The government are currently under pressure to improve the popularity of ultra-low emission vehicles (ULEVs) in order to reduce the amount of carbon dioxide emissions in the UK and keep up with new car manufacturing technology. However, so far there are very few ULEVs on the market due to the fact that the UK currently doesn’t have many engineers that know how to develop such vehicles, and that the government hasn’t developed the market properly.
The Institute for Public Policy Research (IPPR) has therefore suggested that the government should focus on three areas of their industrial policy including: “Ensuring that domestic firms in the automotive supply chain have access to the finance that they need, providing greater public investment for the application and commercialisation of innovation, and adopting new strategies in higher education, immigration and apprenticeship policy to ensure that the supply of engineers keeps pace with demand from the automotive industry.”
The think tank has also suggested that in order to create a ‘vibrant’ ULEV market in the UK they should provide more incentives such as free parking spaces and free use of toll roads to owners, as well as build more charging points across the country in order to reduce buyers’ fears that they could break down due to lack of refuelling stations. It is still not clear yet whether the government will look into providing subsidies so that car insurance providers can offer lower car insurance quotes for ULEV owners; however this could also make them more popular to the general public.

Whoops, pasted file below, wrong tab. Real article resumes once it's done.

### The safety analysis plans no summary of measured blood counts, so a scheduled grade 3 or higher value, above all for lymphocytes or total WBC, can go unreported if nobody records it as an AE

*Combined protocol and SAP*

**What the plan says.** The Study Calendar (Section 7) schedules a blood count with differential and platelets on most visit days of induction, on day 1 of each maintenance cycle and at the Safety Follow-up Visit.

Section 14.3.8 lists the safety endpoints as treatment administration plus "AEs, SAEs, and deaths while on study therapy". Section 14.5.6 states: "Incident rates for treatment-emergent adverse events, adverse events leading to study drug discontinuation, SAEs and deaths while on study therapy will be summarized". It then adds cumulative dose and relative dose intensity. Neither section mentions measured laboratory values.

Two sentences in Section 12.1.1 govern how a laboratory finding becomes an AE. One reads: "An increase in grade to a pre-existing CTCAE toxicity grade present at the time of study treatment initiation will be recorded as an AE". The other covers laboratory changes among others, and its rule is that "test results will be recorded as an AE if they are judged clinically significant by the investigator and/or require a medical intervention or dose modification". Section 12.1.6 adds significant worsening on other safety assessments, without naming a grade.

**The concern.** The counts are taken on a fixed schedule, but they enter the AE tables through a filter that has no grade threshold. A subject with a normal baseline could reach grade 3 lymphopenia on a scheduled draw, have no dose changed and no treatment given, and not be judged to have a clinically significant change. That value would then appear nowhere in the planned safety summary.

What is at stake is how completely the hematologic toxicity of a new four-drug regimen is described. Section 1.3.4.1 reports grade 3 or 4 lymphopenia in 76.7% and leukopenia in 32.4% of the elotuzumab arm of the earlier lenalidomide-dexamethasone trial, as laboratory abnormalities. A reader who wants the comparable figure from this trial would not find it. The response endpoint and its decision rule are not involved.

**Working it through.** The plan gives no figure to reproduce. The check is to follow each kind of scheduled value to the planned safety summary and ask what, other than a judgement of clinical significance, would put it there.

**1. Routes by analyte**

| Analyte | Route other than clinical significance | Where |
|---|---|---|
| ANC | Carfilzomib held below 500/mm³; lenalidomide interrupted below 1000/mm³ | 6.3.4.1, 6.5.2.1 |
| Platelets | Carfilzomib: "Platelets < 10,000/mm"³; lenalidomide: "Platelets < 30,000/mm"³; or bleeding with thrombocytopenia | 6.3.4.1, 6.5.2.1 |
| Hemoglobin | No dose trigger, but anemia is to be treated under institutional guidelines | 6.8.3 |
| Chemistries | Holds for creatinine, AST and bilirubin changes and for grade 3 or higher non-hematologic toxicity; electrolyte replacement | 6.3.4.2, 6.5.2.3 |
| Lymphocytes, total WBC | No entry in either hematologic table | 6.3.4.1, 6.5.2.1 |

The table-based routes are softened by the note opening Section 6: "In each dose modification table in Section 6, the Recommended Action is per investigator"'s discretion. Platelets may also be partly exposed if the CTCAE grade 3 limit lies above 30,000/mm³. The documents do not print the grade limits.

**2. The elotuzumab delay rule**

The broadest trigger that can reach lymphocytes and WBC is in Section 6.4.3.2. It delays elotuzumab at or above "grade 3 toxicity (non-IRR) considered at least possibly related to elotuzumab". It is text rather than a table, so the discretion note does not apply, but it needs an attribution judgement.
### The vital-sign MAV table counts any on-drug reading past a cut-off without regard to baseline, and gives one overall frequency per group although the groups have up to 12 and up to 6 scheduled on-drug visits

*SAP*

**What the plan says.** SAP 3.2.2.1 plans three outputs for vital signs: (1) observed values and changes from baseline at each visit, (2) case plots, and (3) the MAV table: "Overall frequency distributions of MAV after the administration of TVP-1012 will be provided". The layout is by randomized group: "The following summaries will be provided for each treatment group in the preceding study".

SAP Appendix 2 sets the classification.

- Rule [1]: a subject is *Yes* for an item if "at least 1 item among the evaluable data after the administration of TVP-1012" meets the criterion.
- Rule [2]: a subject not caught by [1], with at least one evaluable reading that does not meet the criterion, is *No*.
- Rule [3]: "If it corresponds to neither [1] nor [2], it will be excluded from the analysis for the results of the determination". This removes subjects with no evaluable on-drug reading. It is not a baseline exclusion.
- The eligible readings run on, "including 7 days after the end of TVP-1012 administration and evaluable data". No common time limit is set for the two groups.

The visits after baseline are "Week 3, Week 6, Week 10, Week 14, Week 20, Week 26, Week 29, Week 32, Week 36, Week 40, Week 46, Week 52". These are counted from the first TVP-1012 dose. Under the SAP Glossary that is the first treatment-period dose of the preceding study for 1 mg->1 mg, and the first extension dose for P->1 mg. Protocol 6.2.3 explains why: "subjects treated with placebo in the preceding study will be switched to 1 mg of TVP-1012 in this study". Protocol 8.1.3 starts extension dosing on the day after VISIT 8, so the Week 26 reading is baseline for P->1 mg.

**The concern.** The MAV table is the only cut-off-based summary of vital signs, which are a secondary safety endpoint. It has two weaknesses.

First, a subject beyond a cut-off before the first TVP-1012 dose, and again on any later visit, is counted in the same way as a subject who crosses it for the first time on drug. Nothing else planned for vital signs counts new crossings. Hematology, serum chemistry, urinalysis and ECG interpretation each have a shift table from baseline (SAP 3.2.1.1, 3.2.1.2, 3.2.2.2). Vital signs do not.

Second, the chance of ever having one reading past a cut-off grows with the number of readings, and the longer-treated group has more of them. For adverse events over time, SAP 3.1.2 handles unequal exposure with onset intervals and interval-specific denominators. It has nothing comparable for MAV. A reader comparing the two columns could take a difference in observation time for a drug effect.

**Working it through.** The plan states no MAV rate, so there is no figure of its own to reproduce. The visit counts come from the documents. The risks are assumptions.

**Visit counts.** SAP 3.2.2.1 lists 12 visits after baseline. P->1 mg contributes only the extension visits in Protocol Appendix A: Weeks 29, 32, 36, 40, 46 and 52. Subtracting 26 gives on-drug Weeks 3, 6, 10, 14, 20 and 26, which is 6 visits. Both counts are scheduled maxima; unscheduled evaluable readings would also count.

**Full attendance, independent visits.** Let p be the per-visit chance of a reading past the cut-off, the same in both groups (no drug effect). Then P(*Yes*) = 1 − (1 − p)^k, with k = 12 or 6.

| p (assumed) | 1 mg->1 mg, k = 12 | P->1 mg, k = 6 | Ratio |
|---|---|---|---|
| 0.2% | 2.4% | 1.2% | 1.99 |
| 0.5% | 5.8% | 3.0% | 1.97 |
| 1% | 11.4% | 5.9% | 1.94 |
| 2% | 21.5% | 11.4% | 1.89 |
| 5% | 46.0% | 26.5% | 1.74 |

In their report, the IPPC has also condemned the announcement made in this year’s Budget that “removed the availability of enhanced capital allowances for ULEVs to leasing and rental companies” as currently most new registrations of ULEVs have been for businesses and leasing companies. Furthermore, it is hoped that by providing incentives for businesses to hire ULEVs, they will become more popular and will therefore encourage the general population to buy them too.
Discussing the report, BVRLA chief executive John Lewis said: “We are delighted that this independent report has recognised the vital importance of the vehicle rental and leasing industry in driving the uptake of ultra-low emission vehicles, something that the government has chosen to ignore. We will continue to lobby for them to reinstate 100% First Year Allowances for our sector. Sales of new ultra-low carbon vehicles will not progress as everyone wants them to unless this happens.”